“The pay scale for Florida teachers, education staff professionals, adjunct professors and the others who serve our students is among the lowest in the nation, so it’s no wonder it’s difficult to attract quality education professionals. The stakes for our students are too high to stick with the status quo.”

He also gestured thanks to McCall, and he stressed an “ironclad” commitment to working with all members.

“FEA is a united union, fighting for real change in Florida,” he said.

Kathleen Passidomo: To stop algae problem, get serious on septic tanks

If Florida wants to fight blue-green algae and red tide, it means getting serious about septic tanks, says state Sen. Kathleen Passidomo.

“Anyone of us who has a bathroom is at fault,” the Naples Republican said.

Passidomo spoke on South Florida’s ongoing water woes at a Naples luncheon organized by the Women’s Republican Club of Naples Federated.

There, she went over the history of waterway manipulation in Florida, from the expansion of farming around Lake Okeechobee to the creation of the Herbert Hoover Dike to stop flooding in the region and the manipulation of the Kissimmee River to more rapidly direct water from Central Florida into the lake.

Over the past century or so, humanity connected the Caloosahatchee and St. Lucie rivers to Lake Okeechobee artificially while altering the natural filtration of nitrogen and phosphates in the land.

These efforts started when 30,000 people lived in South Florida, she said, and now millions of residents face the consequences.

But to address the issue means more than focusing on a few large polluters, she said. As Big Sugar gets demonized by BullSugar and other groups, Passidomo noted its importance to guarantee compliance with environmental rules but also essential to see the big picture.

“We don’t have a statewide initiative or study that looks to form a global perspective,” she told Florida Politics. That needs to change, and it will require statewide support,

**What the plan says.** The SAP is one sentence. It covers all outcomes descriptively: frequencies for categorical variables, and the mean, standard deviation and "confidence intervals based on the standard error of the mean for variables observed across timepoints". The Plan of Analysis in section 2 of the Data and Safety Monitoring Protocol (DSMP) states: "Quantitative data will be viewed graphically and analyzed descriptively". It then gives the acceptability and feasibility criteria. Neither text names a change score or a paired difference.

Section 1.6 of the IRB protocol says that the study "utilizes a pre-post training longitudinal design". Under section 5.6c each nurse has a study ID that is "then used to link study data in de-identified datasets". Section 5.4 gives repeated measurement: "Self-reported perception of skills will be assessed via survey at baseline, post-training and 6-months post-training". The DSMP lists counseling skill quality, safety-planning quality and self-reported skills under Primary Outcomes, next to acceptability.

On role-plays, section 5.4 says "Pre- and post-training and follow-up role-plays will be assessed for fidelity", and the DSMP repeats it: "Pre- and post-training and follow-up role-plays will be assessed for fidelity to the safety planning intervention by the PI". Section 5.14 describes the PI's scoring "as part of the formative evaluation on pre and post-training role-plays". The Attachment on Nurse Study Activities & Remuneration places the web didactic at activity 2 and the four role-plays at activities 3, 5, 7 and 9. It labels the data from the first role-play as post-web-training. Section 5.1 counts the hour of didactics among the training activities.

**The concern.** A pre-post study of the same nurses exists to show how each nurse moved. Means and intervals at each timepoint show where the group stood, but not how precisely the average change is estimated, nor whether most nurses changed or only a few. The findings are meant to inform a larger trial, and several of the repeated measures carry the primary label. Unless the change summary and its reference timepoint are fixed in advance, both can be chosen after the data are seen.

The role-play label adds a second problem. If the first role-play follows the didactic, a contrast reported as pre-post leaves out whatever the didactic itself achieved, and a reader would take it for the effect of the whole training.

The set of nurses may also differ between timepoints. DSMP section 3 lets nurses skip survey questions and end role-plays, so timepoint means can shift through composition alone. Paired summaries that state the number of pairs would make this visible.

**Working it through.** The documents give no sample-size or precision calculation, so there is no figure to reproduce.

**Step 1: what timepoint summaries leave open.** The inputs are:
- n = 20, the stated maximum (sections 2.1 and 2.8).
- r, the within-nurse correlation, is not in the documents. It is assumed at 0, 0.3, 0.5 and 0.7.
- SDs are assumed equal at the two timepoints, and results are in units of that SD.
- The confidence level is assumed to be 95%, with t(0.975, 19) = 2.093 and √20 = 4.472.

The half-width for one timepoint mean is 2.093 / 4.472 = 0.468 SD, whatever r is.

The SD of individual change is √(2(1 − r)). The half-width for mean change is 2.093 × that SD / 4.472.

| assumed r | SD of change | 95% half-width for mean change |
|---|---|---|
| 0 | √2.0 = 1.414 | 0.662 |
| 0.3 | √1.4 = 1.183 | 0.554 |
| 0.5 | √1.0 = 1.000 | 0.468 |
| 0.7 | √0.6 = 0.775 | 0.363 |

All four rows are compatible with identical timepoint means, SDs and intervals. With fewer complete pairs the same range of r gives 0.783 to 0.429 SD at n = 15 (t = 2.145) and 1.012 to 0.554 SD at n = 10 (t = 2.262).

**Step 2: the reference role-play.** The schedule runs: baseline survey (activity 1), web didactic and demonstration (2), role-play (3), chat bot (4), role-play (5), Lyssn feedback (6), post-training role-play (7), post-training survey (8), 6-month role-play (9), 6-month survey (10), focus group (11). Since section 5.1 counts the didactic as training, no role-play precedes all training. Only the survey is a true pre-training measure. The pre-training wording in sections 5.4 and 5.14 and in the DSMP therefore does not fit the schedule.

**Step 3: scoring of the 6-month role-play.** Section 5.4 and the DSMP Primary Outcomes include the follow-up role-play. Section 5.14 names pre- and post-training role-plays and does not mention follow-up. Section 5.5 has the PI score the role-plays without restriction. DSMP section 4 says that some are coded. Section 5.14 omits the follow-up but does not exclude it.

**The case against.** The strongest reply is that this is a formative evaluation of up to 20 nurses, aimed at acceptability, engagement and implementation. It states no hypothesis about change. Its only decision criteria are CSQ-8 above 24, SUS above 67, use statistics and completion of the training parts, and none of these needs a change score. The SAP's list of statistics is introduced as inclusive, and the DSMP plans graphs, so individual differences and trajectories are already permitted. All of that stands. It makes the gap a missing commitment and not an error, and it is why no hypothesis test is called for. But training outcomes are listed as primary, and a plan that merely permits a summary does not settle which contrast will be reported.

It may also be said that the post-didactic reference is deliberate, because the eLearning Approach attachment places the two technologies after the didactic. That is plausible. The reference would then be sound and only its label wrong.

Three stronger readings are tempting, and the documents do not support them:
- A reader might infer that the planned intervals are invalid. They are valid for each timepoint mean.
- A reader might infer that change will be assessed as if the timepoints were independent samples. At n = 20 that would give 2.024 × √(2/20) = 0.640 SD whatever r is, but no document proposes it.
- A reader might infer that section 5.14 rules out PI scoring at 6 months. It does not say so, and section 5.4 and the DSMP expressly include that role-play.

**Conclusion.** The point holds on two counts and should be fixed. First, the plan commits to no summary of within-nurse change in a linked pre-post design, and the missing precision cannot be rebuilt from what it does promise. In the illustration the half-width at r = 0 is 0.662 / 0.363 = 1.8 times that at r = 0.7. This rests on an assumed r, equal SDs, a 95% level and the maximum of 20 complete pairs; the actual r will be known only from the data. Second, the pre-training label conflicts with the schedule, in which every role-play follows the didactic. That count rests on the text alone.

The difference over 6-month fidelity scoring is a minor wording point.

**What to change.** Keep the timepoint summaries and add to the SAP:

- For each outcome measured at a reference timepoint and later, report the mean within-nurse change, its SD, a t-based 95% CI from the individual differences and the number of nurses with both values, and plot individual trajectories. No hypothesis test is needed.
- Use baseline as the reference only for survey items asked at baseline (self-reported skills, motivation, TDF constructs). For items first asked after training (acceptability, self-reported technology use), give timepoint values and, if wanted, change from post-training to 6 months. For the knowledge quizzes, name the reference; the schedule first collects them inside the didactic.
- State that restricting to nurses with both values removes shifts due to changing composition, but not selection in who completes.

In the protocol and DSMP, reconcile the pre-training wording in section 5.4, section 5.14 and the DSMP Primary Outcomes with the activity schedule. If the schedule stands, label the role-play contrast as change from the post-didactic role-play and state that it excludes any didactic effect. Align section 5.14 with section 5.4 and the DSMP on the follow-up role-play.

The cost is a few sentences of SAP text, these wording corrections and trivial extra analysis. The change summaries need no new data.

“This cannot be a South Florida thing or a Southwest Florida thing,” she said. North Florida, which looks to protect its own springs, and Central Florida, where many South Florida leaders point as the source of nutrients in Lake Okeechobee itself, need to focus on eliminating septic use as well.

Passidomo also referenced an attack by Annisa Karim, her Democratic challenger in state Senate District 28, noting the incumbent, in fact, voted to lift requirements that property owners regularly have septic tank inspections.

“If I could go back would I have voted to repeal it? Probably not,” Passidomo acknowledged.

But she noted that vote came at the early stages of the Great Recession when people feared a government inspection forcing them to pay for $25,000 or $30,000 worth of repairs or replacements at their own homes.

Now, Passidomo wants to take a fresh look at septic tank requirements. She noted communities like Key West addressed the matter at the local level.

Indeed, Melba Wagner, a former member of the Key West utility board, attended the luncheon today and said the decision to put septic requirements on homeowners created an uproar on the island but resulted in drastically improved water quality.

Passidomo says there must be septic improvements statewide, but it can’t be forced on communities.

“We can’t do what we usually do, which is to tell local government to just eat it,” she said. “What we need to do is say, this is a framework, and you have to decide on a community level how to get there.

“The issue is funding, and for all of those of us who live here we have to participate in the funding.”

As for Karim’s suggestion that lawmakers need more scientists in the Legislature and that Passidomo doesn’t follow the research, the incumbent pushed back hard on the notion.

“If you’re a scientist, go and do your job,” Passidomo said. “Don’t just talk about it. Come up with solutions. Standing up and saying the Legislature isn’t doing the right thing isn’t solving the problem. Go to Mote Marine and help. Then you can come to me and say this and this are the cause of that.”